There are obviously more serious factors at stake than baseball during this time of a global crisis, but is impossible to ignore the ramifications that the COVID-19 pandemic could have on baseball as we know it.
The MLBPA and the MLB reached an agreement in early April that gives the players service time, regardless of whether or not a season is played. But part of the agreement also gives the MLB the power to shrink the draft, as well as proposing a plan to cut down the amount of minor league organizations, potentially eliminating over 40 affiliates.
“I think seeing the way that it played out it does show again the importance of how much minor leaguers need a union,” said Emily Waldon, the National Prospect writer for The Athletic.
The uncertainty surrounding the draft is apparent, especially when you take a look at the amount of players who may potentially be affected by it.
“Obviously seeing the draft cut down, it’s going to impact a lot of players,” Waldon said. “You're going to see guys coming out of either high school or college who may detour because they don’t get that chance.
“We could see a lot of guys might end up not pursuing a career in baseball because of the change. So it’s going to affect a lot of lives, it’s going to really take an impact on the game and we just have to hope that it plays out for the best.”
For Waldon, who sees the grind on an everyday basis that often underpaid minor leaguers do on a regular basis, this decision from the MLB is especially rattling.
“It’s hard to watch just knowing how hard these guys work. You have to hope it works out for the benefit of some, because no matter how you paint it, it’s going to negatively impact quite a few people involved.”
This all on top of the NCAA’s decision of granting eligibility to all spring sport athletes in wake of the cancelations of seasons due to the coronavirus. Thus, there is now an extremely crowded group of college athletes with an even smaller chance for them to continue their careers on a professional level due to the shortening of the draft.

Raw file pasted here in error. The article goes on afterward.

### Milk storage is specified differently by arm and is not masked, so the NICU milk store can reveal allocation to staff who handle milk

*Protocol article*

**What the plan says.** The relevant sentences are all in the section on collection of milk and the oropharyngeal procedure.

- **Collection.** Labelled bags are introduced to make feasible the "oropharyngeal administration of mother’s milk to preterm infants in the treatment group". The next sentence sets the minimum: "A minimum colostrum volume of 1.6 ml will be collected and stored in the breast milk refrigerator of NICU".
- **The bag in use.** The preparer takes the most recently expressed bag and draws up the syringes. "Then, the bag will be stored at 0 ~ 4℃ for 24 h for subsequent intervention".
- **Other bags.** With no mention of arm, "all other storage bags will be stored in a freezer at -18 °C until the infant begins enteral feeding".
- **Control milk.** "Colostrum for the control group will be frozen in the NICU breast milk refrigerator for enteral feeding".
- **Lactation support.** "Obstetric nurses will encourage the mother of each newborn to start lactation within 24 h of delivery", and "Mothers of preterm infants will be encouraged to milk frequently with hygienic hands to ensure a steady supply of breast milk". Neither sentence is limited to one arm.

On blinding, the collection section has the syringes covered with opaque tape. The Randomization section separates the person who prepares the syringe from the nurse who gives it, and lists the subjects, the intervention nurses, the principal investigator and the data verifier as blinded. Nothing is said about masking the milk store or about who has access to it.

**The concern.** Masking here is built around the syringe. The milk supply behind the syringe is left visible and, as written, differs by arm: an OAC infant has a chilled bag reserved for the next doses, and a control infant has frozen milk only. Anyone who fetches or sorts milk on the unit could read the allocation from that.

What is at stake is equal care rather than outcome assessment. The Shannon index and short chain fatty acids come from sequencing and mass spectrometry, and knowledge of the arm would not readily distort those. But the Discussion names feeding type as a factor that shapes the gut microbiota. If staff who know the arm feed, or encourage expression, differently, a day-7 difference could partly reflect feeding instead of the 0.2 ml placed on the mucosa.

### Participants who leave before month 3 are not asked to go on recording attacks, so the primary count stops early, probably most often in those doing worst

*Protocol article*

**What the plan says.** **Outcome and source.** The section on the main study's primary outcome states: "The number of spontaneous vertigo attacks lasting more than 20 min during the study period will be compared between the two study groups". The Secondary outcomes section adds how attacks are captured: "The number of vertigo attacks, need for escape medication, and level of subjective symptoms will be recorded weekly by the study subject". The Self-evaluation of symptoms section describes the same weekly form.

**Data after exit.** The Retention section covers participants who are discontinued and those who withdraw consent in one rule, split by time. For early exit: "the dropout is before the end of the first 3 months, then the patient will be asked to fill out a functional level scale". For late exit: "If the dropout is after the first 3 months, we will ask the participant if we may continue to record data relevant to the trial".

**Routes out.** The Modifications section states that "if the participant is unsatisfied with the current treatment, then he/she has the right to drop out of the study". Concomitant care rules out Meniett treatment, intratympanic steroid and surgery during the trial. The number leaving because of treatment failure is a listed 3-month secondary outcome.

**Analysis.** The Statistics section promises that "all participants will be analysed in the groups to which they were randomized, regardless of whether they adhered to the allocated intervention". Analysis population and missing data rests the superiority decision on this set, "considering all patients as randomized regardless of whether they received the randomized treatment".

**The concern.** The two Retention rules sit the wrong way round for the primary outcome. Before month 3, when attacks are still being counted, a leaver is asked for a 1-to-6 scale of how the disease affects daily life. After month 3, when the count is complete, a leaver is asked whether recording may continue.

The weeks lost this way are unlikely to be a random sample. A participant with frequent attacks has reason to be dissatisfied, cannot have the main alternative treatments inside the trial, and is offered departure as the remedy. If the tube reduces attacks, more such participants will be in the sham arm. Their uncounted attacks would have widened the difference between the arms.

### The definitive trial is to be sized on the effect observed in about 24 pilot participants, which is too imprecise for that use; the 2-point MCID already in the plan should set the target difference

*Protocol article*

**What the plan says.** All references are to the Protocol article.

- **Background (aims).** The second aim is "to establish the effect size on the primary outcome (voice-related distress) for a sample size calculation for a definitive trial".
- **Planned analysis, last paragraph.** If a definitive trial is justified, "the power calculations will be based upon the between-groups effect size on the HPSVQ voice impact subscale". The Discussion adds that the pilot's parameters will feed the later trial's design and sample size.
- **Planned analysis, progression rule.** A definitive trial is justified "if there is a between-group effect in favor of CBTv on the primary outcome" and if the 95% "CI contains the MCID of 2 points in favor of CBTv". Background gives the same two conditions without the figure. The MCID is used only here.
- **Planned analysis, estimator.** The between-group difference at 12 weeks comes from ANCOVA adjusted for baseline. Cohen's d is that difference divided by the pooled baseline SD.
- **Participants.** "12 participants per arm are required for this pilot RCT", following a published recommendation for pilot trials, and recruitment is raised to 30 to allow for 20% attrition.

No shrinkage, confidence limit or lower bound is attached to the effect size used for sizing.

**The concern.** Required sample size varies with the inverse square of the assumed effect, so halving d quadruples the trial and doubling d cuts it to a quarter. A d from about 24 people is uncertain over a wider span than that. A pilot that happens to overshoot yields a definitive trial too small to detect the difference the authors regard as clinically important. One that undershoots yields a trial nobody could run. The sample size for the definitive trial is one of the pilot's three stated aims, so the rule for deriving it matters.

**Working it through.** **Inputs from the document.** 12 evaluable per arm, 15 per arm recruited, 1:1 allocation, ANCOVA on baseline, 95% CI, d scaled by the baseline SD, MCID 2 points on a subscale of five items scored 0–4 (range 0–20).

“It’s going to be a blow for a lot of these guys, especially for the ones who were maybe gonna get taken in later rounds,” Waldon said. “They might miss the opportunity altogether this year.”
No Illini player was likely to be a high prospect, so players like Ty Weber and Garrett Acton are in that impacted group.
If the draft does indeed get cut down from 40 rounds to five or 10, that will leave about 1,000 amateur players without a chance to go pro, either from college or high school. That’s thousands of athletes returning to the college program, where only 10.5% of athletes have a chance to play in a professional league.
But instead of 10.5%, that number shrinks to around 3% of athletes with a chance to go pro, and that is if the draft gets cut to ten rounds — even smaller if the draft is cut to five. And with that number being only around 3%, these college players will get less of a chance to prove themselves because of how many players will be crowding college programs for the next five years.
Take if from Illini head coach Dan Hartleb: “Roster management over the next five years is gonna be cloudy.”
But from Waldon, her message was both brief and clear:
“Nobody wants to see careers ruined by it.”